The Flash Crash of May 6, 2010, was a landmark event hinting that something may be amiss in the high frequency markets. Now it is clear that odd market behavior at high frequencies is systematic.

In a recent study, physicist Neil Johnson and colleagues found more than 18,000 instances over the past five years where markets, in about a second and a half or less, either ticked up or down at least 10 times in a row, making prices rise or fall in that span by more than 0.8 percent. Many of these mini- crashes and mini-booms took place in well under a tenth of a second, effectively instantaneous from a human perspective. And they have been happening roughly 10 times per day. It’s as if the markets are throwing off sparks reflecting mysterious frictions or stresses.
Striking Difference

These sparks show up in market statistics, too. The same study looked at the incidents on different timescales, both above one second and below, and found a striking difference. Over periods of one second or longer, the distribution of events by size has the familiar “fat tailed” distribution — the norm for markets, broadly speaking, which reflects their pronounced susceptibility to large price changes.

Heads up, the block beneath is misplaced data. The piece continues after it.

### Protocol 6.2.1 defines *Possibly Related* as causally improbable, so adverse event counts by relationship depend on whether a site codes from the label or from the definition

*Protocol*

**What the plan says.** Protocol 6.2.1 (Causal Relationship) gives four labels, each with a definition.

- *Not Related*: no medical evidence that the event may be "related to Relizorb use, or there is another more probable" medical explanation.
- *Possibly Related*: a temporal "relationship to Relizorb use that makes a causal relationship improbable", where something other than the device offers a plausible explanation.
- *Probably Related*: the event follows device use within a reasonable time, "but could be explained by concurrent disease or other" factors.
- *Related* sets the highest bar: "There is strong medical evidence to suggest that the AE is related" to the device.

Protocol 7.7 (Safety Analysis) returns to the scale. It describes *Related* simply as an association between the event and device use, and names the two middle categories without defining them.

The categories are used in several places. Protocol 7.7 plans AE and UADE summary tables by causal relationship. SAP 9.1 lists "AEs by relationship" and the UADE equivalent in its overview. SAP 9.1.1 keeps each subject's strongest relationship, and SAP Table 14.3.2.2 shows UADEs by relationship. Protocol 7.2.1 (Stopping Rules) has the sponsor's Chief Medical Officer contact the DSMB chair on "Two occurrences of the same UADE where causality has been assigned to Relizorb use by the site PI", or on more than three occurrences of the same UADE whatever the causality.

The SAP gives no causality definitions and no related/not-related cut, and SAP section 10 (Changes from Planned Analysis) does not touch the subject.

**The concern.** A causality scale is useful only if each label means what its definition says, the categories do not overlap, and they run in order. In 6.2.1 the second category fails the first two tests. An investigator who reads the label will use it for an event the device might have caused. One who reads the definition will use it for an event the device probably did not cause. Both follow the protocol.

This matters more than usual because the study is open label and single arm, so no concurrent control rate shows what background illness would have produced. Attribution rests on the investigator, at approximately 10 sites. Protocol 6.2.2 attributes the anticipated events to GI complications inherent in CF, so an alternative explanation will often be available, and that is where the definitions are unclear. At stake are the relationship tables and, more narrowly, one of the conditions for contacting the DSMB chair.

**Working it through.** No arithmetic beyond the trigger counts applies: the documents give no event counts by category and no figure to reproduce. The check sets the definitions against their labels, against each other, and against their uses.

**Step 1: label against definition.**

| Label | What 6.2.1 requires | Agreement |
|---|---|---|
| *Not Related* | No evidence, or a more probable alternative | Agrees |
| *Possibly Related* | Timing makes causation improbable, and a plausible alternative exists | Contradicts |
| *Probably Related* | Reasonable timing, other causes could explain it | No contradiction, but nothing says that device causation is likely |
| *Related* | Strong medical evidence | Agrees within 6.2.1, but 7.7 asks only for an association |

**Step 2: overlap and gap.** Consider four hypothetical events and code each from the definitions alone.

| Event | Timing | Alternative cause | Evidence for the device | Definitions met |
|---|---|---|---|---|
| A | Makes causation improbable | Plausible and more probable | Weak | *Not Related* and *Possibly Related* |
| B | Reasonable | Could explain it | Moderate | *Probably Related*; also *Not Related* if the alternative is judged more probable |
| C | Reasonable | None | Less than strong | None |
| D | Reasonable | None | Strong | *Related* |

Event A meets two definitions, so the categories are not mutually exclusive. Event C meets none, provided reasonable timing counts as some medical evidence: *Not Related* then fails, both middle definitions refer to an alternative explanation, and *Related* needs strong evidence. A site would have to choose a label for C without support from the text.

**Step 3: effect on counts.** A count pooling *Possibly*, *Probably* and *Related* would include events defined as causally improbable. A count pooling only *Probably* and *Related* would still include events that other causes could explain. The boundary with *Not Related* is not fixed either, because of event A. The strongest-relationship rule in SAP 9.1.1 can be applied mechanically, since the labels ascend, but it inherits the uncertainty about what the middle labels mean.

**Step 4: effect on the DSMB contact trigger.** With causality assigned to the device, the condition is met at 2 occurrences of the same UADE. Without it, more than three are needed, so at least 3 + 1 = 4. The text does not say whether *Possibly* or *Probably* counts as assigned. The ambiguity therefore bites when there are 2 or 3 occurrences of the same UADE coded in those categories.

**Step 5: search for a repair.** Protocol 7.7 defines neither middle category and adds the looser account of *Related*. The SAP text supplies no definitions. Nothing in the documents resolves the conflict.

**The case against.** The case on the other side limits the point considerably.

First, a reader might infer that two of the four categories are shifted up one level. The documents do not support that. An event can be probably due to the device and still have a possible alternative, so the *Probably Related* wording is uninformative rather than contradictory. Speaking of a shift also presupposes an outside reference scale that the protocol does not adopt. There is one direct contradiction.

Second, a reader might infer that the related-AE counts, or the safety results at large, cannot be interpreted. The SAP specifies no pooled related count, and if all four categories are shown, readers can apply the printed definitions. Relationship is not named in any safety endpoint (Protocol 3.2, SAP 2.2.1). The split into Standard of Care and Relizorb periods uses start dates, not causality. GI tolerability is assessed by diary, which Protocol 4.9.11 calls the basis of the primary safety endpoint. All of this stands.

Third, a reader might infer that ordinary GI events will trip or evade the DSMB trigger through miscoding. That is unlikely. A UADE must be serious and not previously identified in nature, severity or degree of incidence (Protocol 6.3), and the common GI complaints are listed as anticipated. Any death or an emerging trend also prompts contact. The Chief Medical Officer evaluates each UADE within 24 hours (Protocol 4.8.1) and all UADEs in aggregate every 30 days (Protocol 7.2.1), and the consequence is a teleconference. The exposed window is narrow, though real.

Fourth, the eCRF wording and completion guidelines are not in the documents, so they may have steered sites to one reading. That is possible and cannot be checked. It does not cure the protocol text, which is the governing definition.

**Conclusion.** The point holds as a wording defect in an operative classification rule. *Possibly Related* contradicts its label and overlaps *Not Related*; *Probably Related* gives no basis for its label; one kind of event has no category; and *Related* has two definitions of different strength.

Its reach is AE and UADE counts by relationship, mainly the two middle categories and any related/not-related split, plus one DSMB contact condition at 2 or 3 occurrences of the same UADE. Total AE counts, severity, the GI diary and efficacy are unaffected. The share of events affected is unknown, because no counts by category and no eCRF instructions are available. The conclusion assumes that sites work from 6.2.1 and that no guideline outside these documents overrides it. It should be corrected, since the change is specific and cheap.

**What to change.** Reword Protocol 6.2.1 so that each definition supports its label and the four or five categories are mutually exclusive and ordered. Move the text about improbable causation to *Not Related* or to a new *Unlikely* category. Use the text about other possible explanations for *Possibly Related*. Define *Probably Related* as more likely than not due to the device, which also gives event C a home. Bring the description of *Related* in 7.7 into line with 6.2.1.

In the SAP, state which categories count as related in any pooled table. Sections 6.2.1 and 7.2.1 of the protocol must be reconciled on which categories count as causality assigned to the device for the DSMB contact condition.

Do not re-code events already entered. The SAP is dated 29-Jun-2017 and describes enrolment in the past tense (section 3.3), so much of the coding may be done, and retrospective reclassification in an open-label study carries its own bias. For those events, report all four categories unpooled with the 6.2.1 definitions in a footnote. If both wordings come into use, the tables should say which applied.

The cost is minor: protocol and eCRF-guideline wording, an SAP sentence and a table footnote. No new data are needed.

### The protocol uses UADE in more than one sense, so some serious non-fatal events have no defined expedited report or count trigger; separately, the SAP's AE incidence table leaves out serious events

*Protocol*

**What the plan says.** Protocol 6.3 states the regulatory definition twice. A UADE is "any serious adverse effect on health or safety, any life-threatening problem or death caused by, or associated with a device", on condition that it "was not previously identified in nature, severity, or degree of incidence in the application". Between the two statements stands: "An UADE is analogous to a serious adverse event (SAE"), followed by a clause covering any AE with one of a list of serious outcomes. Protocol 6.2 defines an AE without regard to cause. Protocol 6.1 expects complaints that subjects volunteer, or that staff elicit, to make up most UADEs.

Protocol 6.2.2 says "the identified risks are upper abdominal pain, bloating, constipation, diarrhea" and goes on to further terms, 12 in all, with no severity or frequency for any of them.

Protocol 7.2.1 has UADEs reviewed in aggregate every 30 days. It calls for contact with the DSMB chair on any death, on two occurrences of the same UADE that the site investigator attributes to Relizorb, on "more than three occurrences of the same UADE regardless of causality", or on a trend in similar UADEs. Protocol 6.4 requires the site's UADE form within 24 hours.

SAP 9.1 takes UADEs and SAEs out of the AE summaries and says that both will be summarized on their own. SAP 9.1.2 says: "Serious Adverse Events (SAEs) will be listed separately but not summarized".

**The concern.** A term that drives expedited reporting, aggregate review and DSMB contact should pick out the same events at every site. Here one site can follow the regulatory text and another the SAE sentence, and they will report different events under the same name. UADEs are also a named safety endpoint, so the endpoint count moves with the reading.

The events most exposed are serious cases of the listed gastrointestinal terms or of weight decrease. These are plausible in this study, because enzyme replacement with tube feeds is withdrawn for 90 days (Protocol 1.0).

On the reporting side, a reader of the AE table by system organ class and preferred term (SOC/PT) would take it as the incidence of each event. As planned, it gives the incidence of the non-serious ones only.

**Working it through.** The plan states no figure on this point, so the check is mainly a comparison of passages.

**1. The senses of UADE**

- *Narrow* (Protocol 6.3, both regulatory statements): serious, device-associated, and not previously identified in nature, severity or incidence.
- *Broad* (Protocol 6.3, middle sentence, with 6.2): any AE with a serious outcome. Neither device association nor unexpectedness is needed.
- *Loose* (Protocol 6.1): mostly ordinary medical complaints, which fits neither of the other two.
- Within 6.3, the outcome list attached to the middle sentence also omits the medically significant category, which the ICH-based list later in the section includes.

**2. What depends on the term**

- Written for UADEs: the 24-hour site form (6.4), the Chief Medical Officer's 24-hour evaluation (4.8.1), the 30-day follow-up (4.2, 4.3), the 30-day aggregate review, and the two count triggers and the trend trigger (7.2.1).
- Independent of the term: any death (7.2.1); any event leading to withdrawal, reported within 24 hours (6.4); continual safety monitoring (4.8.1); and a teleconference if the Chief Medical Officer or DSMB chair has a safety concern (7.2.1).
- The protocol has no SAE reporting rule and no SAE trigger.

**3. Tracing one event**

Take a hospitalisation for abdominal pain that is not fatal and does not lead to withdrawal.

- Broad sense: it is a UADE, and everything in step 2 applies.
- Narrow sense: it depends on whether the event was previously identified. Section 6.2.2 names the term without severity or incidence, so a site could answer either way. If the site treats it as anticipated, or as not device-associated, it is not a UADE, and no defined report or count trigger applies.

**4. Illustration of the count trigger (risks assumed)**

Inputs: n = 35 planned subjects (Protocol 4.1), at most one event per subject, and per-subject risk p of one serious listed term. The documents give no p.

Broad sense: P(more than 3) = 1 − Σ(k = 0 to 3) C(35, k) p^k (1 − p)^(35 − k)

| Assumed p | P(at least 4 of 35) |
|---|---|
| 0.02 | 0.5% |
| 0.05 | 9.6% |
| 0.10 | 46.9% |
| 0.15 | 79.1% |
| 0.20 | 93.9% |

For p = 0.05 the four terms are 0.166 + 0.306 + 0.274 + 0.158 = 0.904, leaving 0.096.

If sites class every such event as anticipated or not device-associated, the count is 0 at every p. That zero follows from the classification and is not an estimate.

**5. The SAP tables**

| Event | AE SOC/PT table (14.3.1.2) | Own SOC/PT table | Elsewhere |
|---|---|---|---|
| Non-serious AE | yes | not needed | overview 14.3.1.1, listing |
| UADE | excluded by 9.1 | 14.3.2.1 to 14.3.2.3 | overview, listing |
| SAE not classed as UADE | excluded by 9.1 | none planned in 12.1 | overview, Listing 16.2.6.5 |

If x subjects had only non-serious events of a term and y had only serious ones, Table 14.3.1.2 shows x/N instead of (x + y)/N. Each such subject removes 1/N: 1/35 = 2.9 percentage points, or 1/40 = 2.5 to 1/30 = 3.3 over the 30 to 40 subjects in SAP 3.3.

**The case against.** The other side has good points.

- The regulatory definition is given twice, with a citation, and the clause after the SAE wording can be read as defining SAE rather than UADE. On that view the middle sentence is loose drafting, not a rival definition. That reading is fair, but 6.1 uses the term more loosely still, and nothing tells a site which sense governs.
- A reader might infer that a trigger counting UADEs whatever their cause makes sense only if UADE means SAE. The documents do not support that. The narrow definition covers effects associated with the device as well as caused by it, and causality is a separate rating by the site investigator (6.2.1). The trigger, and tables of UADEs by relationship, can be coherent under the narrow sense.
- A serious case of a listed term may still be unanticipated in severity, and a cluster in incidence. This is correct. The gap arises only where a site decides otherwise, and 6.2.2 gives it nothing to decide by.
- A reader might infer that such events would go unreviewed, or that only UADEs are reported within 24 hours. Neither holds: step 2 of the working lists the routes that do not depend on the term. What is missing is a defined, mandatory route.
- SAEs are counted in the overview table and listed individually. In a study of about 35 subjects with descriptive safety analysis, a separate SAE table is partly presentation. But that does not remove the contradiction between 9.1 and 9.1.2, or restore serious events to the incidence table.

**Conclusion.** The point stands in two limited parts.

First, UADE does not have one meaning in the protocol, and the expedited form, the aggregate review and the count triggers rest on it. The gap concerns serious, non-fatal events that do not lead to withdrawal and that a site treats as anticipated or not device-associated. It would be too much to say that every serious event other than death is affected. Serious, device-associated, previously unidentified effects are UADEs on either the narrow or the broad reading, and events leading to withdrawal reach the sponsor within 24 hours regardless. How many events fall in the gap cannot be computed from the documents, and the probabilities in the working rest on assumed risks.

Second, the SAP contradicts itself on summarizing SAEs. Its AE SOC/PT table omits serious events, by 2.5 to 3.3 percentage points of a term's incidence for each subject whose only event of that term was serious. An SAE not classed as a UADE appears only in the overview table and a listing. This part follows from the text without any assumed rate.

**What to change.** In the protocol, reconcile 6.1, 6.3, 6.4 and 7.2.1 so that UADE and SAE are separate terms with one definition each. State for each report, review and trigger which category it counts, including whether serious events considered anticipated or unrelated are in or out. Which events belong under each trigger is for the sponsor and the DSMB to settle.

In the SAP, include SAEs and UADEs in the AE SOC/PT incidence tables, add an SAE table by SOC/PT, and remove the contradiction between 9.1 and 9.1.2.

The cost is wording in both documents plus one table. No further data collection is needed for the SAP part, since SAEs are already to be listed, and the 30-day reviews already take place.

In contrast, the distribution for events that last less than one second looks very different. Here, the distribution is “fatter than fat” and shows an even greater than normal tendency for Black Swan-type upheavals.

What’s so special about one second? Why is this sharp and distinctive boundary located at that period of time, rather than at, say, one minute or a 10th of a second? Well, it is more than a little suspicious, the researchers point out, that one second happens to be right around the speed limit for fast human decision making. Experiments with chess grandmasters, for example, show they can assess a complex chess situation and identify a threat of checkmate in about two thirds of a second. Other people operate at comparable speeds in their own areas of expertise.

Read more . . .